P21-activated protein kinase1 (PAK1), a member of group I PAKs, is a main downstream effector of the small Rho GTPases. PAK1 plays an essential role in cell signaling and regulation of cellular functions including cell motility, cytoskeletal rearrangement, angiogenesis, mitosis and survival. A previous study demonstrated that PAK1 kinase activity is required for the Ras-induced transformation of fibroblast cells . Many studies also suggest that PAK1 may play a crucial role in cancer development. In breast cancer, PAK1 expression and activity was increased and correlated with a more malignant phenotype. Experimental manipulation also revealed that a constitutively active form of PAK1 could rapidly induce breast cancer cell proliferation and aggressive cell phenotypes, including anchorage-independent growth and mitotic defects . Subsequent investigations showed that the expression and activity of PAK1 was upregulated in several other human cancers. Overexpression of PAK1 was observed in gastric cancer and was associated with metastasis and prognosis. Downregulation of PAK1 expression reduced gastric cancer cell migration and invasion . In another study of gastric cancer, Liu et al. found that overexpression of PAK1 was associated with progression, metastasis and prognosis, likely by regulating the transcription of cyclin B1 through nuclear factor-κB (NF- κB) . Overexpression of PAK1 was also found in colorectal cancer, and PAK1 expression was significantly increased in adenomas, invasive carcinomas, and lymph node metastases compared to normal colon . Therefore, PAK1 has gradually become a representative marker for cancers.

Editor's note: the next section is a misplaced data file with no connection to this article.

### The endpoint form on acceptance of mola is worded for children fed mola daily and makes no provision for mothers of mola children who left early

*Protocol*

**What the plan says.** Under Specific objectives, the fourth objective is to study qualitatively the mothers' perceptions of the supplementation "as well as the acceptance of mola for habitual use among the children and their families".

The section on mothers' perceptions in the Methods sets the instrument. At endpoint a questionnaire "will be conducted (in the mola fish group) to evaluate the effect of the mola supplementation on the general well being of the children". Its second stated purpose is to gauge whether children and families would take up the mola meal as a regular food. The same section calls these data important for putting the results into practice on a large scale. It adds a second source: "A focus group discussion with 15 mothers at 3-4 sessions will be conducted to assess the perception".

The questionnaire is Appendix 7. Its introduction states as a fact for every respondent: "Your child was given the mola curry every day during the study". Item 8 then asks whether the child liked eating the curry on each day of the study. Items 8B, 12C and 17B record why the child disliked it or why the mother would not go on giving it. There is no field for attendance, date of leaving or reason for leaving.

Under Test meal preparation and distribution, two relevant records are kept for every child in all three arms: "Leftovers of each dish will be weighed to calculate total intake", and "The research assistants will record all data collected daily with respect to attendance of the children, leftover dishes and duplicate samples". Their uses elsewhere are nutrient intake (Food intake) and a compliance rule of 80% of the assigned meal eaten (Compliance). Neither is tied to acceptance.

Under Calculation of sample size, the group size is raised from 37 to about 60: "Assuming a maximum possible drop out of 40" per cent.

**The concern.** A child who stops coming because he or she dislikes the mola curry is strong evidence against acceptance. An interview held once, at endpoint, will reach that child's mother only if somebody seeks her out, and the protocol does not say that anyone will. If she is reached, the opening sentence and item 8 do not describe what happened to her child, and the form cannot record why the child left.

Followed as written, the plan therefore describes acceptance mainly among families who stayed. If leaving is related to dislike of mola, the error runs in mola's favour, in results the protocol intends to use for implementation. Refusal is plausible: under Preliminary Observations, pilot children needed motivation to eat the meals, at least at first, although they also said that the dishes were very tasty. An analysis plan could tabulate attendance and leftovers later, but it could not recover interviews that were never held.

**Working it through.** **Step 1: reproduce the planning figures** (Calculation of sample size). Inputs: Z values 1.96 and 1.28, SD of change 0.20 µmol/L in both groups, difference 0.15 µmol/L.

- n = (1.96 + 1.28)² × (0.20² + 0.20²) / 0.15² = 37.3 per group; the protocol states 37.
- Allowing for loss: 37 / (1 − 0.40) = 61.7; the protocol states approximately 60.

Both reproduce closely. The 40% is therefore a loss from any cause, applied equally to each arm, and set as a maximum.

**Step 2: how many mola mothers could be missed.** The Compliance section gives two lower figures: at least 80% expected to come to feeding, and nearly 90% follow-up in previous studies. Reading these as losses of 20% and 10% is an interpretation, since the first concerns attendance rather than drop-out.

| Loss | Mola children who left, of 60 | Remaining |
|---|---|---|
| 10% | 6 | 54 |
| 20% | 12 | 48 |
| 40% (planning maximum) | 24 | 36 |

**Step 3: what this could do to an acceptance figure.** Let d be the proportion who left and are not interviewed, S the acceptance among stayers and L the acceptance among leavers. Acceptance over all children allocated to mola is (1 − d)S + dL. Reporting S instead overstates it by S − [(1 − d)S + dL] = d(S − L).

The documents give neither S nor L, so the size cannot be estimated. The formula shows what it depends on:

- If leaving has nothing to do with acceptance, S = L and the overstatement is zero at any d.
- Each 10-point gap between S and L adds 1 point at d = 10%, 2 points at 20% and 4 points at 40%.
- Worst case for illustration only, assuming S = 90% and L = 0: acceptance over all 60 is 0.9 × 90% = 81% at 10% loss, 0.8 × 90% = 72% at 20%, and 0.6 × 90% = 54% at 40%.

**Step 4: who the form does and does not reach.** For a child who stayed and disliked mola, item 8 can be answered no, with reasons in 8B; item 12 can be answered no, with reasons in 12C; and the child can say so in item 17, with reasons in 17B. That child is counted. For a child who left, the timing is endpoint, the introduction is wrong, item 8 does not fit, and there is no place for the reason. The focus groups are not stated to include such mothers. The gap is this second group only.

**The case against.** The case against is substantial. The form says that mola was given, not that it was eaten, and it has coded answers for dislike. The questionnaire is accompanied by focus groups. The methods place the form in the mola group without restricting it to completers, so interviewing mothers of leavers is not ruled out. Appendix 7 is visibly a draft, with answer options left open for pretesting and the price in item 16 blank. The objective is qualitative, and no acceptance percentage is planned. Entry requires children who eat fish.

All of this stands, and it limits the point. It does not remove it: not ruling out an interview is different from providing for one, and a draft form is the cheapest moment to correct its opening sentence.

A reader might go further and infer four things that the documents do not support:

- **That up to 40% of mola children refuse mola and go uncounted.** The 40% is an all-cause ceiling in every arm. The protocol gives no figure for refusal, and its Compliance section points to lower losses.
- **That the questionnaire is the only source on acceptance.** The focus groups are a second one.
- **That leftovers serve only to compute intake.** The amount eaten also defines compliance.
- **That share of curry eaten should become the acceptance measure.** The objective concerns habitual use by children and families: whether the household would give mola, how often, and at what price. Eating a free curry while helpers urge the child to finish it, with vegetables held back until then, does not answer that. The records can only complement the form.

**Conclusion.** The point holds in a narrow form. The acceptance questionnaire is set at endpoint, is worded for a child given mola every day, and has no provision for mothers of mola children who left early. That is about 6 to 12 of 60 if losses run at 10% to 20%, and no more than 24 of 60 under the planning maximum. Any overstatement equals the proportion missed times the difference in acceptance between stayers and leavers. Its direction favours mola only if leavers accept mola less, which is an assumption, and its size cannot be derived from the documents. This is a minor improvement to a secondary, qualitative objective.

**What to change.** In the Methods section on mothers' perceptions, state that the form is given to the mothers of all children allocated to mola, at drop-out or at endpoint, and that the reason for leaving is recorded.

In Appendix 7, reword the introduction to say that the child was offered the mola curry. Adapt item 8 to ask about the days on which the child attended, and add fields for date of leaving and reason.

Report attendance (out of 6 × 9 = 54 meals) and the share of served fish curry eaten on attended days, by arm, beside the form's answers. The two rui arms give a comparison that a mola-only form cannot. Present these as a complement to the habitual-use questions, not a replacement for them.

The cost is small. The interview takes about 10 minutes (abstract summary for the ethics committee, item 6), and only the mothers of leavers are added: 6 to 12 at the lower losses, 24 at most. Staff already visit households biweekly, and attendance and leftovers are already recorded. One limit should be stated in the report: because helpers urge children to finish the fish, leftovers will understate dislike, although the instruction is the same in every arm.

However, the role of PAK1 in pancreatic cancer remains largely unknown. One study in a BALB/c mouse model of human pancreatic adenocarcinoma xenografts found overexpression of PAK1 in moderately to well differentiated pancreatic cancer samples . However, there are no reports on the clinical significance of PAK1 in human pancreatic cancer. In this study, we investigated PAK1 expression status and evaluated the prognostic significance of PAK1 in human pancreatic cancer.
Patient information and tissue specimens
Clinical and pathological characteristics of 72 patients with primary pancreatic cancer
Number of cases (%)
Expression of PAK1